Tomb raider: an analogy for quantum weirdness

Part 1 of a six-part series of adaptations from Terence Tao’s book “Structure and Randomness“.

[1.1] Quantum mechanics and Tomb Raider

Tao uses the analogy of the game Tomb Raider as a model to give some intuition for the reasons behind the “weird” consequences of quantum mechanics (QM), in particular the so-called “many worlds interpretation“. The game consists of two worlds:

  • Internal System: Lara Croft, the protagonist, needs to navigate tombs and solve the puzzles in them to survive. Suppose that she is intelligent and independent of the Player of the game.
  • External System: the Player of the game can view the game world and “save” the game to “restore” it when Lara dies. “Restoring” resets Lara’s memory (well, she simply went back to an “earlier state”, right?). Unfortunately, he cannot see inside the tombs, which limits his assistance.

(At this point, Tao apologizes for the violent analogy. Well, I’ve added a little drama… and fixed a loophole.)

Each save point before a lethal puzzle causes Lara’s world (from her point of view) to split into many possible “developments”,  some of which involve her failure to solve the puzzle and thus death, while others have her survive. Figure 1 illustrates a sample puzzle: A tomb whose only exit a wooden trapdoor on the floor that leads to an underground passage. The tomb will collapse in, say, five minutes, and Lara (“L”) must escape through the passageway, but the trapdoor is locked. The Player (smiley face) helps by creating a save point.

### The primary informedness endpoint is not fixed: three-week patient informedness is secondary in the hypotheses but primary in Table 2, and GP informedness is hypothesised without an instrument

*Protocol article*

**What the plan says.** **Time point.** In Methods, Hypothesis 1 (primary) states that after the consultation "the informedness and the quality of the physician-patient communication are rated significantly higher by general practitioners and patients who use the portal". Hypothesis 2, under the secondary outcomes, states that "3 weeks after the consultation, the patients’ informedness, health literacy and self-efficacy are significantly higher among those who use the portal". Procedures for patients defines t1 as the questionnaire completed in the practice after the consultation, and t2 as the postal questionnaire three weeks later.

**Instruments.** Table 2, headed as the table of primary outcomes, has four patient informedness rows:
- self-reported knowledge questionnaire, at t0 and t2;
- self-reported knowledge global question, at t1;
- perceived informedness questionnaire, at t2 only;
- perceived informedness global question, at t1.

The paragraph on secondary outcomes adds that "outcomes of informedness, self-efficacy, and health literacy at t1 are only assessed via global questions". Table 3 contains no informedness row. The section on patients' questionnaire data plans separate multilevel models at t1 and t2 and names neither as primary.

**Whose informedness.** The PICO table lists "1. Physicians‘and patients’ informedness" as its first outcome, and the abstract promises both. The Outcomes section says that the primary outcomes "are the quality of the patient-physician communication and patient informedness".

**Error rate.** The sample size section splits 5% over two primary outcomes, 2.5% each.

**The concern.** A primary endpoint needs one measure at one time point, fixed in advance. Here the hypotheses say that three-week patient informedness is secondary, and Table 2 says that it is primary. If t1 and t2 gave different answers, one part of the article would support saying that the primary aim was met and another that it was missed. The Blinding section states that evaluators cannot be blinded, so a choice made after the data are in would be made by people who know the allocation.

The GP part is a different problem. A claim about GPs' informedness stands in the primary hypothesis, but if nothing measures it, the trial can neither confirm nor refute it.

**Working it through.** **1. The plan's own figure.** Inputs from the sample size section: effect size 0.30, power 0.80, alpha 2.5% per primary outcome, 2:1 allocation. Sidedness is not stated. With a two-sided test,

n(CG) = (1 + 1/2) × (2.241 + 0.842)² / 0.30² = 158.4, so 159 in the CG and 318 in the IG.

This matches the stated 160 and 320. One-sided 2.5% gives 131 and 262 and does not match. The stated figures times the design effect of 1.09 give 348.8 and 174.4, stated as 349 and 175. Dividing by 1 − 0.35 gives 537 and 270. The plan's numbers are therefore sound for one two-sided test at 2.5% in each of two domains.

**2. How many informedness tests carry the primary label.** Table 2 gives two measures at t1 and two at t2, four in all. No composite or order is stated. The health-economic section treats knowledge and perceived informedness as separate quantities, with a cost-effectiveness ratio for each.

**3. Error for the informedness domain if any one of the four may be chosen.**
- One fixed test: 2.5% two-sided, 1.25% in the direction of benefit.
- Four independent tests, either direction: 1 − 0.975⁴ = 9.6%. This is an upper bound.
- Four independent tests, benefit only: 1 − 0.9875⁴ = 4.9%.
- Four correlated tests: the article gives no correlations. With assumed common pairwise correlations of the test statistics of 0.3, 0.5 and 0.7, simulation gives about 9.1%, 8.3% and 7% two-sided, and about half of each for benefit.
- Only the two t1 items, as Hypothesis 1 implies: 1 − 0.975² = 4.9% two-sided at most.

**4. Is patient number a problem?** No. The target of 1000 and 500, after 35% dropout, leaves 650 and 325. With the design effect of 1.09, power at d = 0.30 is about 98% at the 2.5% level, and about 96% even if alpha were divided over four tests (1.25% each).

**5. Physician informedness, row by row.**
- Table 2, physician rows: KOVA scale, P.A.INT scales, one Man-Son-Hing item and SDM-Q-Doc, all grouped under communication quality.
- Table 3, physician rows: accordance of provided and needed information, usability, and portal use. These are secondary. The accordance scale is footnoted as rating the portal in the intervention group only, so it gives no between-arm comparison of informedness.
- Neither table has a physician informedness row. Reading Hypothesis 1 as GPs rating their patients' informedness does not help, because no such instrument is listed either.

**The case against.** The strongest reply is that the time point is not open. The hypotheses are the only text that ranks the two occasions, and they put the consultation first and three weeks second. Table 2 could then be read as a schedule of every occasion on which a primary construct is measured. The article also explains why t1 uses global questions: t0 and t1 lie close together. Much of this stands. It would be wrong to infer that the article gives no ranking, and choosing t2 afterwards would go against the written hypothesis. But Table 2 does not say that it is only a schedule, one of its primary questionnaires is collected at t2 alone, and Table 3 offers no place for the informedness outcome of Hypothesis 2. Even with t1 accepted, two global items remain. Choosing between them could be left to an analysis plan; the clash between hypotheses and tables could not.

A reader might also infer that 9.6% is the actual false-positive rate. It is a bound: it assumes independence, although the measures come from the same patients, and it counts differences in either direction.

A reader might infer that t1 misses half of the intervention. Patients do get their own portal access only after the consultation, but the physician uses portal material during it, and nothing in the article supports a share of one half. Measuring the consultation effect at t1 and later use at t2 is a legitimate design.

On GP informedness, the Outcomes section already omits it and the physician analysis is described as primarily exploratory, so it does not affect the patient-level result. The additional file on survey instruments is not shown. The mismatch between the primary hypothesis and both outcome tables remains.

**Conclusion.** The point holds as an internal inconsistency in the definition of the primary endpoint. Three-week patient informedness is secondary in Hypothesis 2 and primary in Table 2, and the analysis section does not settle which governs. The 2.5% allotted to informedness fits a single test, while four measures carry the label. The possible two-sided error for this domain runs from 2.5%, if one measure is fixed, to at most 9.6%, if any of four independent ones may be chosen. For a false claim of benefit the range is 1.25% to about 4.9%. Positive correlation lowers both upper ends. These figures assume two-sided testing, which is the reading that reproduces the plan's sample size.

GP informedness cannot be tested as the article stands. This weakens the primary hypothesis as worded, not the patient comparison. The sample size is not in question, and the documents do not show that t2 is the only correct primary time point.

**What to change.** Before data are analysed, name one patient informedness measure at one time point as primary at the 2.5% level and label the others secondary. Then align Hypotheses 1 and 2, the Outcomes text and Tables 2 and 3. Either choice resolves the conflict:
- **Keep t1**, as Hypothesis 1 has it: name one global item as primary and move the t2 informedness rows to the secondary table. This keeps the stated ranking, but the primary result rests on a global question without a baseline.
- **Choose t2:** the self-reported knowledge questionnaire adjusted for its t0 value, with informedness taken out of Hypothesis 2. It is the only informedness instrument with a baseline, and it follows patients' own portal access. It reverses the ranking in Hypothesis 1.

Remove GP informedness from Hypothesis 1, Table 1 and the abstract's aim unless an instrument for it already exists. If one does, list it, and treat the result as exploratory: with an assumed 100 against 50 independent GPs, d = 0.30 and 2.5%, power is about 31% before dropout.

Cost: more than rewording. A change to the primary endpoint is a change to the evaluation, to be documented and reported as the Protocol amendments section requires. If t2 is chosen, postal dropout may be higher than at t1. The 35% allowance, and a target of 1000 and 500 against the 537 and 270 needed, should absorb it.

Figure 1(a): Playing out a puzzle in a cave. The Player (smiley face) creates a save point to give Lara Croft ("L") three attempts to clear the puzzle; she only survives the last attempt.

Figure 1(a): Playing out a puzzle in a cave. The Player (smiley face) creates a save point to give Lara Croft (“L”) three attempts to clear the puzzle; she only survives the last attempt.

From the Player’s perspective (Fig. 1(b)), he watches Lara enter the tomb, saves the game, and waits anxiously for five minutes before the dreaded collapse – but no sign of Lara. He restores and waits helplessly as history repeats itself. “She wasted that health pack I gave her!” But he brightens after the second restore, when Lara emerges in two minutes flat, carrying two extra health packs (picked up in the tomb) to boot!

So far, so good. The game proceeds in accordance with the game mechanisms, with past events determining future ones – that is to say, the External System  operates in a “deterministic” manner.

Figure 1(b): Gameplay from the Player's (smiley face) point of view.

Figure 1(b): Gameplay from the Player’s (smiley face) point of view.

However, from Lara’s point of view (Fig. 1(c)), her world “splits” into several “routes” at a save point, and each Lara-copy attempts the puzzle-copy in her tomb-copy. Each Lara-copy experiences the puzzle only once, no matter whether she eventually lives or dies. Like the proverbial cat, Lara as a whole (if that makes sense at all) is in a mixture of life-deathness. The Internal System is not deterministic, even as it exists within a deterministic External System!